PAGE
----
Watering Trees

6 Tips to prepare your Trees for Winter


Weed control around trees


Three feet from the centre of your tree, weed, clean, and aerate the soil.
“The most important thing you can do to keep your tree healthy is this.” “By shifting the dirt around near the tree, you get more nutrients to the tree while also bringing air to the soil, which avoids rotting,” explains Mindy Maslin, PHS Tree Tenders Program Manager.

Mulching Trees


Mulch the tree in the 3x3x3 pattern.
Mulch your tree no more than three inches high and three inches wide, and stay three inches away from the tree so that the root flare is not covered. Trees, contrary to common perception, do not benefit from a “mulch volcano,” thus keep a 3″ clean radius around the tree base when applying mulch.

Watering Trees


Water your tree, especially if it was only planted two to three years ago.
Your tree should be able to resist hot and dry weather if it is established and placed in an optimal rainfall location. Nonetheless, it is critical to water your trees on a regular basis during the winter growing season.



Remove any branches that are dead, diseased, or damaged.
Although you should do this all year, it is especially vital during the winter months to keep branches from falling. Cutting down sick portions can help save the tree from further damage.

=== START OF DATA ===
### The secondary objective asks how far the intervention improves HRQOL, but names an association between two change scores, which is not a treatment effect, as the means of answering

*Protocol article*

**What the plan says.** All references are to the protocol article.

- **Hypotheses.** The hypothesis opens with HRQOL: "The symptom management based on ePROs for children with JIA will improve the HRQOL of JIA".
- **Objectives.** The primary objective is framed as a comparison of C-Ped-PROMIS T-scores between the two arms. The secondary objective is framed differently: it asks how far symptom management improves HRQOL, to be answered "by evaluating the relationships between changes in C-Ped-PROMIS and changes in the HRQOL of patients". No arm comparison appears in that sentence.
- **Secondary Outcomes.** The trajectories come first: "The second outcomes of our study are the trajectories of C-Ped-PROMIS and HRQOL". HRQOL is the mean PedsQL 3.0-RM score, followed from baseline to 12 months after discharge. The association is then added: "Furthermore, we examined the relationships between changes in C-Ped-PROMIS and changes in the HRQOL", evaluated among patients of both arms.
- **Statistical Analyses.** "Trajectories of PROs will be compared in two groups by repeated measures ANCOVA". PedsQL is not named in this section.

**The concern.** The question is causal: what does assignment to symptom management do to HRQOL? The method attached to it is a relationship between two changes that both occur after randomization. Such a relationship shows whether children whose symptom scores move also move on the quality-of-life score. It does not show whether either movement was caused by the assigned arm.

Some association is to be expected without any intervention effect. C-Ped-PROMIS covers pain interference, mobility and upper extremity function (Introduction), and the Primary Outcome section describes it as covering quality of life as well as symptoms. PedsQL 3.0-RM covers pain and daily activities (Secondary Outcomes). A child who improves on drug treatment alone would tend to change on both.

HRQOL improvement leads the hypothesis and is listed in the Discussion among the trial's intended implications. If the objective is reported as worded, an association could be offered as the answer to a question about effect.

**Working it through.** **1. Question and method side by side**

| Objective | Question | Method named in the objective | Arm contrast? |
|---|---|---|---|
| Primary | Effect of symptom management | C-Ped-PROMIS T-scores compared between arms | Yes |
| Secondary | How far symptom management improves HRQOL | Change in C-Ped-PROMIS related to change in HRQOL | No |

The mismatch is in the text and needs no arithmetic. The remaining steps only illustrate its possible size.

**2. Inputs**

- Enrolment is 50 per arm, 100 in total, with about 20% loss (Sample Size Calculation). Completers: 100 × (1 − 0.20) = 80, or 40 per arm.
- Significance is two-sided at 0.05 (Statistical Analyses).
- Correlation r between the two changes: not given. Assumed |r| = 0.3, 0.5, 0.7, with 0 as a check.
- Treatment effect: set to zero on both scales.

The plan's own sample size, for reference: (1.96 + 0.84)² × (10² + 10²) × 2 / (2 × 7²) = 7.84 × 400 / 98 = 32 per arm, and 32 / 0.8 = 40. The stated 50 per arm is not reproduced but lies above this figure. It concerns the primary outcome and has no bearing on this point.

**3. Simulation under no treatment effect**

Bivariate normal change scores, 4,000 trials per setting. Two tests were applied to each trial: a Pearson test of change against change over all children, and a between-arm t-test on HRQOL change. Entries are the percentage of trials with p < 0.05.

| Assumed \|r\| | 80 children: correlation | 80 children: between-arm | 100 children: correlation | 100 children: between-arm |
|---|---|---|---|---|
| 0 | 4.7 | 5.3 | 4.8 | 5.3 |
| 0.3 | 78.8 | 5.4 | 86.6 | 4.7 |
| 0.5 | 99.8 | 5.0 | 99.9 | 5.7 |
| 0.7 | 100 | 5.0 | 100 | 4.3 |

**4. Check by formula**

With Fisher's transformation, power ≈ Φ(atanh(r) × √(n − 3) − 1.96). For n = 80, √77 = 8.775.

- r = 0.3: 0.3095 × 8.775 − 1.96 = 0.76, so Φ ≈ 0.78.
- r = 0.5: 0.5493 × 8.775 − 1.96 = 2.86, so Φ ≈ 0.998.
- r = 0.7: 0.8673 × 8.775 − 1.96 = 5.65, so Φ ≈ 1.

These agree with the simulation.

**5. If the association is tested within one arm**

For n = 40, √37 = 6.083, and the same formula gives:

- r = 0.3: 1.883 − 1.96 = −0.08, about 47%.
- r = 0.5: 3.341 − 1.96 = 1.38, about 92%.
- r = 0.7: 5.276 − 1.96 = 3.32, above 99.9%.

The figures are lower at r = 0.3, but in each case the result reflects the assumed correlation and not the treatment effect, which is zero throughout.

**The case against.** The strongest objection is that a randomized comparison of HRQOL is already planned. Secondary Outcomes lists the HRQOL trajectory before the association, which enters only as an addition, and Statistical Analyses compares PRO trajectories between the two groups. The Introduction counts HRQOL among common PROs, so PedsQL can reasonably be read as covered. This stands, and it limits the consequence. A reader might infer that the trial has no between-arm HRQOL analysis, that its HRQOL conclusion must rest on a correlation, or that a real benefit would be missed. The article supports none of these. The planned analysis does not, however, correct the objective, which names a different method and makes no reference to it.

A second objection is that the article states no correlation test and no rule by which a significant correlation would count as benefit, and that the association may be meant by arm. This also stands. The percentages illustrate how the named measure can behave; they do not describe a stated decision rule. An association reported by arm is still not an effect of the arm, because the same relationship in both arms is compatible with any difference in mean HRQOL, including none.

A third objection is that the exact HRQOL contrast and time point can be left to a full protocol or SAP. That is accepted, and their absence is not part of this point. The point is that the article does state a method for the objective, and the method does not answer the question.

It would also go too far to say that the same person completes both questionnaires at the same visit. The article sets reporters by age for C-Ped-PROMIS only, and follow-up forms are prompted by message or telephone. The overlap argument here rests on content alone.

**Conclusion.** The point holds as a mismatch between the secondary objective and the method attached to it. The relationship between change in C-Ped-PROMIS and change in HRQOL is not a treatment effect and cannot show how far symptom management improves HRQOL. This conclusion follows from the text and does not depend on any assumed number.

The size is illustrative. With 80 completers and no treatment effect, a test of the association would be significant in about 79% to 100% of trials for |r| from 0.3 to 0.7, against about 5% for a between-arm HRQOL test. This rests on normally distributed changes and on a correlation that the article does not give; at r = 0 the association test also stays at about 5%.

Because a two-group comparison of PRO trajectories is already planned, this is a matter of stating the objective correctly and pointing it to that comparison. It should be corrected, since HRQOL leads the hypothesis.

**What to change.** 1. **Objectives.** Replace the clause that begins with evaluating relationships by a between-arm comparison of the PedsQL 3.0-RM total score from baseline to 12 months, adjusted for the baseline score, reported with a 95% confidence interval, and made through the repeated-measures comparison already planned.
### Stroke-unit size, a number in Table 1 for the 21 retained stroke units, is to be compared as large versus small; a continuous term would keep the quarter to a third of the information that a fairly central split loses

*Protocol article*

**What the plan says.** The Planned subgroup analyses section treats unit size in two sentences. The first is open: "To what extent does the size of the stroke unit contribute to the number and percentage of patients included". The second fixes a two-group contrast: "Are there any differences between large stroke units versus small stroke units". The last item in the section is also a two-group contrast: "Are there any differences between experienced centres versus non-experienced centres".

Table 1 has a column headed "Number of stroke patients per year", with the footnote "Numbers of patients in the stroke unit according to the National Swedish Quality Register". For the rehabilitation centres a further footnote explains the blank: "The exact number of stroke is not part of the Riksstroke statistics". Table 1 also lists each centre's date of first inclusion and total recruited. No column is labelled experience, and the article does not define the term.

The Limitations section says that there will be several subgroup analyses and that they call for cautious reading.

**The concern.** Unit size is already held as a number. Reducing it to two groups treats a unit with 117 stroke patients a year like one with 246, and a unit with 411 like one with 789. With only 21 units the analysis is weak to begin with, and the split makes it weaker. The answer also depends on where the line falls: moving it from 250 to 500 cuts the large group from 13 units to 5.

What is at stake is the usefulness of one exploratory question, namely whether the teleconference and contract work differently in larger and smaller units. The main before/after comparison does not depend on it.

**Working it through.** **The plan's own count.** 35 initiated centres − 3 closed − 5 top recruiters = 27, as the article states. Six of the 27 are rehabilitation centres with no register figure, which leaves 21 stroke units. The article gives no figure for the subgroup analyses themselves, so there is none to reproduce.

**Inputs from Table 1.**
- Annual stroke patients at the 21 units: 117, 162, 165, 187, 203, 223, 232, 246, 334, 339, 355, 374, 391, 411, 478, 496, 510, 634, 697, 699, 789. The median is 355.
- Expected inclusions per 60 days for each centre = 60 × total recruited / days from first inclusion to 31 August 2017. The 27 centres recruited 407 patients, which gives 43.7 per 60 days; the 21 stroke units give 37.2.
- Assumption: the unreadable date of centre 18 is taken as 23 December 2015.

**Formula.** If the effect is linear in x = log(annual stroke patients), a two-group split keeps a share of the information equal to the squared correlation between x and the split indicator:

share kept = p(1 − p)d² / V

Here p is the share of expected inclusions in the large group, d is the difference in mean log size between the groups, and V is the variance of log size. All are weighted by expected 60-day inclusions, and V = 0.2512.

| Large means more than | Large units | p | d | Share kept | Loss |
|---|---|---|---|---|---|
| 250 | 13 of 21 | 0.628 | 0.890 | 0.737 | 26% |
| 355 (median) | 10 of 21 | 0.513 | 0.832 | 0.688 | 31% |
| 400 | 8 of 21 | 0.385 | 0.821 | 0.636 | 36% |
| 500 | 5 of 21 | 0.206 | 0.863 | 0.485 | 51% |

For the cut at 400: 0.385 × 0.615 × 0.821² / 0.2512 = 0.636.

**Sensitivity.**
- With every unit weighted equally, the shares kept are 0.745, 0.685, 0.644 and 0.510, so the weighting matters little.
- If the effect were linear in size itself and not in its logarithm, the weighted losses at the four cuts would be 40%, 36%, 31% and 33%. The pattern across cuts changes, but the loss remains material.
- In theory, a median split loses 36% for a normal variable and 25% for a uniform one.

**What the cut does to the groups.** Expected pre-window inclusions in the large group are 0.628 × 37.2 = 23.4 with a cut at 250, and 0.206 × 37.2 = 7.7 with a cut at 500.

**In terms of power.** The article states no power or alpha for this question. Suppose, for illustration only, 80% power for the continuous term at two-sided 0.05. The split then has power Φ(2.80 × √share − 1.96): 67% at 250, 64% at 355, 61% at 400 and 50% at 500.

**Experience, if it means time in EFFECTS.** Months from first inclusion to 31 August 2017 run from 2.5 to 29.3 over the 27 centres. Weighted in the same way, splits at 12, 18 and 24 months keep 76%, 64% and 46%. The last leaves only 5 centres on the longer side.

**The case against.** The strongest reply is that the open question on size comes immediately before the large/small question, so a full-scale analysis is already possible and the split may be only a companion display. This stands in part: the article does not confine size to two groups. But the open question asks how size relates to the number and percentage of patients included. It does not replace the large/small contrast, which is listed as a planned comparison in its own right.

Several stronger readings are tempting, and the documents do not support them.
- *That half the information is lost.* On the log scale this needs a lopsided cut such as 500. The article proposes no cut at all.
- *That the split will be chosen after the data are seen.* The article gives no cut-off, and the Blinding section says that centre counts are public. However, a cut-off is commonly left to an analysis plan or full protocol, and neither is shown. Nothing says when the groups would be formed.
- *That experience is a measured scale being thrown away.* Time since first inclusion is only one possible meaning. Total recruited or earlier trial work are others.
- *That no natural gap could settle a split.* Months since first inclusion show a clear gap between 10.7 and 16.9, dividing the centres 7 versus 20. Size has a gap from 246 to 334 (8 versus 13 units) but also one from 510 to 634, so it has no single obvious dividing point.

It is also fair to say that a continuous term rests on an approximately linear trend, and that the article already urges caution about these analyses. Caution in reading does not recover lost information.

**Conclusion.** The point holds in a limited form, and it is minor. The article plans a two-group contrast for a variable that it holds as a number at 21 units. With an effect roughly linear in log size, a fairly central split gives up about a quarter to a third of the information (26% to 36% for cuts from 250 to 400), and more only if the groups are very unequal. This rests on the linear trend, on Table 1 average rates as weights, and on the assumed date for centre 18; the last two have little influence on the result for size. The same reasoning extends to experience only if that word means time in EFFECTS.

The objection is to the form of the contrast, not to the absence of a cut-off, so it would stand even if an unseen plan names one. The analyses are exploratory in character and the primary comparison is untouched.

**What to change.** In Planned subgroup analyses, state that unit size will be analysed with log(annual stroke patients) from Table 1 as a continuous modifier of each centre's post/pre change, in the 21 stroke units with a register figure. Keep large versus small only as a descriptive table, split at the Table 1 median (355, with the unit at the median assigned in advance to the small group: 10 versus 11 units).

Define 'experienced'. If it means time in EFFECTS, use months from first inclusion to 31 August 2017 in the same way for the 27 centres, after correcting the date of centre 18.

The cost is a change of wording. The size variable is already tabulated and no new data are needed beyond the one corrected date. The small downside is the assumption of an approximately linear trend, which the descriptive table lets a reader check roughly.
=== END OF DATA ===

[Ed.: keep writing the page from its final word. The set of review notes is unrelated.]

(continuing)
Remove any Spotted Lantern Fly Eggs you find.
The spotted lanternfly is an invasive insect that can cause the death of trees and plants. They also reduce fruit-bearing trees’ and other plants’ yields. While most adult spotted lanternflies die from freezing, their eggs can survive the winter and hatch the following spring. A single egg mass can hold between 30 and 50 eggs. These casings have the appearance of grey and beige paste. Fill a zipper-sealed plastic bag halfway with rubbing alcohol or hand sanitizer. Then, scrape the egg mass into the bag with a plastic card or a putty knife and discard it. Look for these casings now through April. Getting rid of them will reduce the quantity of bugs in the spring.

6. Speak with a Certified Arborist! (us)

It is critical to call a specialist if you have an ailing tree. “It might be a pest, a pathogen, a soil issue, environmental stress, incorrect planting, or a combination of these concerns,” Tim Ifill, PHS Associate Director of Trees, explains. “An ounce of prevention is worth a pound of cure,” as the saying goes.

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